Both Polish and Russian are Slavic languages from the Indo-European family.
I’ve learnt Russian over a long number of years and have in the past dabbled with Polish.
In 2016, I started learning Ukrainian which is closer to Polish than Russian. As a result, Polish has become more understandable on my trips to Poland.
The fact is that both Polish and Russian have a lot in common but how different or similar are they really?
History of the Polish and Russian Languages
Poles and Russians share common traditions and a similar fate, especially for the forty years after World War II since they were living under a similar communist systems.
Polish is the official language of Poland but it is also used throughout the world by the Polish diaspora. It is also one of the official languages of the European Union.
Russian is an official language in Russia, Belarus, Kazakhstan, Kyrgyzstan and several unrecognised countries, e.g., Transnistria. It is an unofficial but widely spoken language in Ukraine, and to a lesser extent, in the other countries that were once republics in the Soviet Union.
The Polish language as a literary language appeared very late. There is little surviving evidence of the Polish language until the 16th century. It appears exactly after the confluence of Poland with the Grand Duchy of Lithuania from which its “golden age” began.
Even in the 14th and 15th centuries, church services in Poland were being conducted partly in the Slavic (Church Slavonic) language, which is also related to the Russian language.
Russian, on the other hand, is the largest native language to Europe but the modern language was formed only in the 18th century following the reforms of Peter the Great. In 1783, the first Russian dictionary appeared.
In the 19th century, Russian was still mostly spoken in urban areas, while the rural part of Russian Empire and later of the Soviet Union kept using their own local languages.
So what are the differences between Polish and Russian?
1. One major obstacle to overcome is the different writing systems. Polish uses a Latin alphabet while Russian uses a Cyrillic alphabet.
2. What can be tricky is that often a word exists in both languages, and you can see that it came from a common source but has come to mean different things in each language (i.e., false friends). For example, in Russian, запоминать means “to memorize,” while in Polish zapomniec means “to forget.”
3. Russian grammar is very similar to Polish but there are differences. Forming the past tense is easier in Russian – less endings to remember, all you need to know is gender and whether it’s singular or plural:
zrobiłem, zrobiłeś, zrobił – сделал
zrobiłam, zrobiłaś, zrobiła – сделала
zrobiliśmy, zrobiliście, zrobili, zrobiłyśmy, zrobiłyście, zrobiły – сделали
In Russian, unlike in Polish, you need to use pronouns more often to make it clearer which person you are talking about, for example:
они (ru) means both oni (pl) and one (pl)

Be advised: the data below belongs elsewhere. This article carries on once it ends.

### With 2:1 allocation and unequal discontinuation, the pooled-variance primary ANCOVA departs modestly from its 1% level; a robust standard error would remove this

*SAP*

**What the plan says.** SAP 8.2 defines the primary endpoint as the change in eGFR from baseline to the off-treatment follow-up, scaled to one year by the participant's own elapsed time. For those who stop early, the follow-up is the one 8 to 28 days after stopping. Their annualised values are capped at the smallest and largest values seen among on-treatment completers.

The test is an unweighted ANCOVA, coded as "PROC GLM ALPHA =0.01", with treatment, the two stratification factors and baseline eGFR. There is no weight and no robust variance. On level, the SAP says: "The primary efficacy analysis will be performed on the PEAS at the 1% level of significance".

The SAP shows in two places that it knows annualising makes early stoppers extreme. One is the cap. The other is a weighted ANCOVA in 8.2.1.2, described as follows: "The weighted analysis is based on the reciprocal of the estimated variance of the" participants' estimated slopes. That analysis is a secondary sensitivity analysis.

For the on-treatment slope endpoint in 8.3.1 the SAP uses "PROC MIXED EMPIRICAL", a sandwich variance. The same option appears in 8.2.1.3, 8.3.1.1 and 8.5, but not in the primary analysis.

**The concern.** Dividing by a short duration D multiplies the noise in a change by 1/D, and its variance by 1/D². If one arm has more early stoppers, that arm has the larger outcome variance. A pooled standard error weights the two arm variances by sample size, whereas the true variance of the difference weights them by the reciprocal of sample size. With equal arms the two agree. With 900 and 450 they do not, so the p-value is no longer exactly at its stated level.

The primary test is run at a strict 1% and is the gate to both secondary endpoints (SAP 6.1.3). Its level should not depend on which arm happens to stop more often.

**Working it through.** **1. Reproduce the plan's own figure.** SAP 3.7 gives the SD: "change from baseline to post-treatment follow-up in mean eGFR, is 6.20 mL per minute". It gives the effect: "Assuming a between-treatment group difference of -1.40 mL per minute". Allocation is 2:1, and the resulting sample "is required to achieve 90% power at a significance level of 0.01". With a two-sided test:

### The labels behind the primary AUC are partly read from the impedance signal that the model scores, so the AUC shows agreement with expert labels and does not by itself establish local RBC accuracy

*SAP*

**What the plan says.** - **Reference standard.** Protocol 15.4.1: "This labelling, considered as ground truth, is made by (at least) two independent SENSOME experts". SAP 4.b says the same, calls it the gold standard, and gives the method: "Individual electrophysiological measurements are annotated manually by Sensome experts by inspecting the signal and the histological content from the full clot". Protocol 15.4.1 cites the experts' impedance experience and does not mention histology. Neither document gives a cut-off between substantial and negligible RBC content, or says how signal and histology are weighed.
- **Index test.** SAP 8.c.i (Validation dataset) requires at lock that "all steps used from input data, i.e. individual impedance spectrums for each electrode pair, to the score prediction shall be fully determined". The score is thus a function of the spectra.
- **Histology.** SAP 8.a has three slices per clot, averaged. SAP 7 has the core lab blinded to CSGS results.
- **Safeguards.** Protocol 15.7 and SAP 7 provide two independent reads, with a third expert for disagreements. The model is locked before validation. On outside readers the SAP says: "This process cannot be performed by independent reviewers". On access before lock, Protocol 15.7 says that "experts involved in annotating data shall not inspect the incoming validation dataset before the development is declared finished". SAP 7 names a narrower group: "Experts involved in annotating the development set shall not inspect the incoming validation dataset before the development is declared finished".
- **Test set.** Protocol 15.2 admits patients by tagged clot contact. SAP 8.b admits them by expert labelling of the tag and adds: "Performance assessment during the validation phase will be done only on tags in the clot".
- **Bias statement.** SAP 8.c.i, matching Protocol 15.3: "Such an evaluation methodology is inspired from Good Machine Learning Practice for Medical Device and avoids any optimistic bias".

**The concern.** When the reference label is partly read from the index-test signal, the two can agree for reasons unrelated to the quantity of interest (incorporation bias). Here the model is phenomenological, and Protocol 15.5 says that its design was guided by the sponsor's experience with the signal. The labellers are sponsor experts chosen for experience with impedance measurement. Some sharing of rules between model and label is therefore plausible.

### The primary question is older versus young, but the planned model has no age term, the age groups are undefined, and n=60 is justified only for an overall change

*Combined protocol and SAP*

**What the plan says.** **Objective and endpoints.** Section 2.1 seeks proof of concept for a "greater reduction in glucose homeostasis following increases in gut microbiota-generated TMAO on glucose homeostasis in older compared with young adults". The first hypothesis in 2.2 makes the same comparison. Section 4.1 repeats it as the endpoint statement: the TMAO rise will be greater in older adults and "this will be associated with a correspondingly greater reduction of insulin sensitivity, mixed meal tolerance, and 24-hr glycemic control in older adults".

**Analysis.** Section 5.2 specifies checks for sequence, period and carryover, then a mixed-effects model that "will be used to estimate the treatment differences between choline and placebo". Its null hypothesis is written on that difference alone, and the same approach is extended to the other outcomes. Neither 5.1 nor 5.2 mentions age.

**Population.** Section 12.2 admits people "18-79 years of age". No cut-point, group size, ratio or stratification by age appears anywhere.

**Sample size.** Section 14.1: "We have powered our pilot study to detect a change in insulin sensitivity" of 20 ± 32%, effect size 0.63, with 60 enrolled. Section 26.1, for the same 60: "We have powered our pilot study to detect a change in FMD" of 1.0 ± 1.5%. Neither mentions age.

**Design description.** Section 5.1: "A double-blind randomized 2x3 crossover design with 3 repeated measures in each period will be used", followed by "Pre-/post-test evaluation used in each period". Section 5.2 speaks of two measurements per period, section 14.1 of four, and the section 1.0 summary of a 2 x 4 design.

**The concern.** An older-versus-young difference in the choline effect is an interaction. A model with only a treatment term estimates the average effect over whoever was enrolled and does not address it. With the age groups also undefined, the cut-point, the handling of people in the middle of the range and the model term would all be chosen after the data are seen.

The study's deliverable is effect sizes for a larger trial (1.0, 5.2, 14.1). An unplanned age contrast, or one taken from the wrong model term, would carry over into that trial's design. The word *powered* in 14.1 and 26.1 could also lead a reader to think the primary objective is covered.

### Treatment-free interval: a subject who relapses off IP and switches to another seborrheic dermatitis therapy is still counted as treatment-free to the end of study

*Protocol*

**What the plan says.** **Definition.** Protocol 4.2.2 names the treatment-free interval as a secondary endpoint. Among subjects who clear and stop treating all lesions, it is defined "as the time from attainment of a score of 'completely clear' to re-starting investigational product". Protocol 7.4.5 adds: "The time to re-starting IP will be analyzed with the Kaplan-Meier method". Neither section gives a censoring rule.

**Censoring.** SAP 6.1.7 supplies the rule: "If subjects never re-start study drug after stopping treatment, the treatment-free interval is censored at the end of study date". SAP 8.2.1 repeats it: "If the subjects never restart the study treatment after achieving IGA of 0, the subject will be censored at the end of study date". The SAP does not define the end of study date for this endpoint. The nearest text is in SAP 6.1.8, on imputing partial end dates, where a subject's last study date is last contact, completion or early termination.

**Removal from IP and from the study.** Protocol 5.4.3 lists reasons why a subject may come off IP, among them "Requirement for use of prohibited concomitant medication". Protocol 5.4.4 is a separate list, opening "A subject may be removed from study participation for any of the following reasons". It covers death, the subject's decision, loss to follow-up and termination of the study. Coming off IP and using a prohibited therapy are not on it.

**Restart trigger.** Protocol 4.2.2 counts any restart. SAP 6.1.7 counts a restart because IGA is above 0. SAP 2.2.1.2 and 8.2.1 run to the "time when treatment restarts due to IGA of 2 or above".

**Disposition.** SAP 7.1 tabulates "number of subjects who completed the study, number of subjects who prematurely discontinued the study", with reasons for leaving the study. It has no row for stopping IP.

Recommended: RussianPod101 Honest Review
Why Russian at times is closer to Polish than Ukrainian is
Sometimes it is said that Ukrainian is a ‘Polonized’ version of Russian. But let’s look at some examples where this is not the case.
1. Look at this phrase, for example:
А коли це було? (Ukrainian)
A kiedy to było? (Polish)
А когда это было? (Russian)
When was it? (English)
Here, the word “kiedy” is clearly closer to the Russian “когда” than to the Ukrainian “коли”, “to” is also more like “это” than “це”.
The following examples are similar – the Russian and Polish are basically identical unlike the Ukrainian word:
Сестри (UKR) — siostry (PL) — сестры (RU) — sisters (EN)
Ніс (UKR) — nos (PL) — нос (RU) — nose (EN)
Їсти (UKR) — jeść (PL) — есть (RU) — eat (EN)
2. Now let’s take phonetics, which will be more similar? Both Polish and Russian have a habit of softening consonants before the letter “E”.
At the same time, as for Ukrainian, it is not like this – only some consonants, only in some cases and very rarely. Almost always consonants before “E” are pronounced firmly.
In Russian, there is the sound “G”. It is a breakthrough sound, the equivalent of the Latin “G-g”. In Polish – too. However, in Ukrainian, the same sound is pronounced as equivalent of the Latin “H-h”.
Both Russian and Polish are Slavic languages but despite this they only have roughly 38% lexical overlap – compare this with 56% for English and German, 82% for Spanish and Italian, or 86% for Polish and Slovak.
Polish and Russian are very distant cousins in a very close family and despite their larger-than-expected differences for one native speaker to learn the other language would not be very difficult.
If you are planning a trip to Eastern Europe, I encourage you to learn at least a little of both of these different yet related Slavic languages.
Have you learnt or do you speak Polish or Russian? If so, write me your thoughts and experiences with these 2 languages in the comments section below. I read all comments I receive.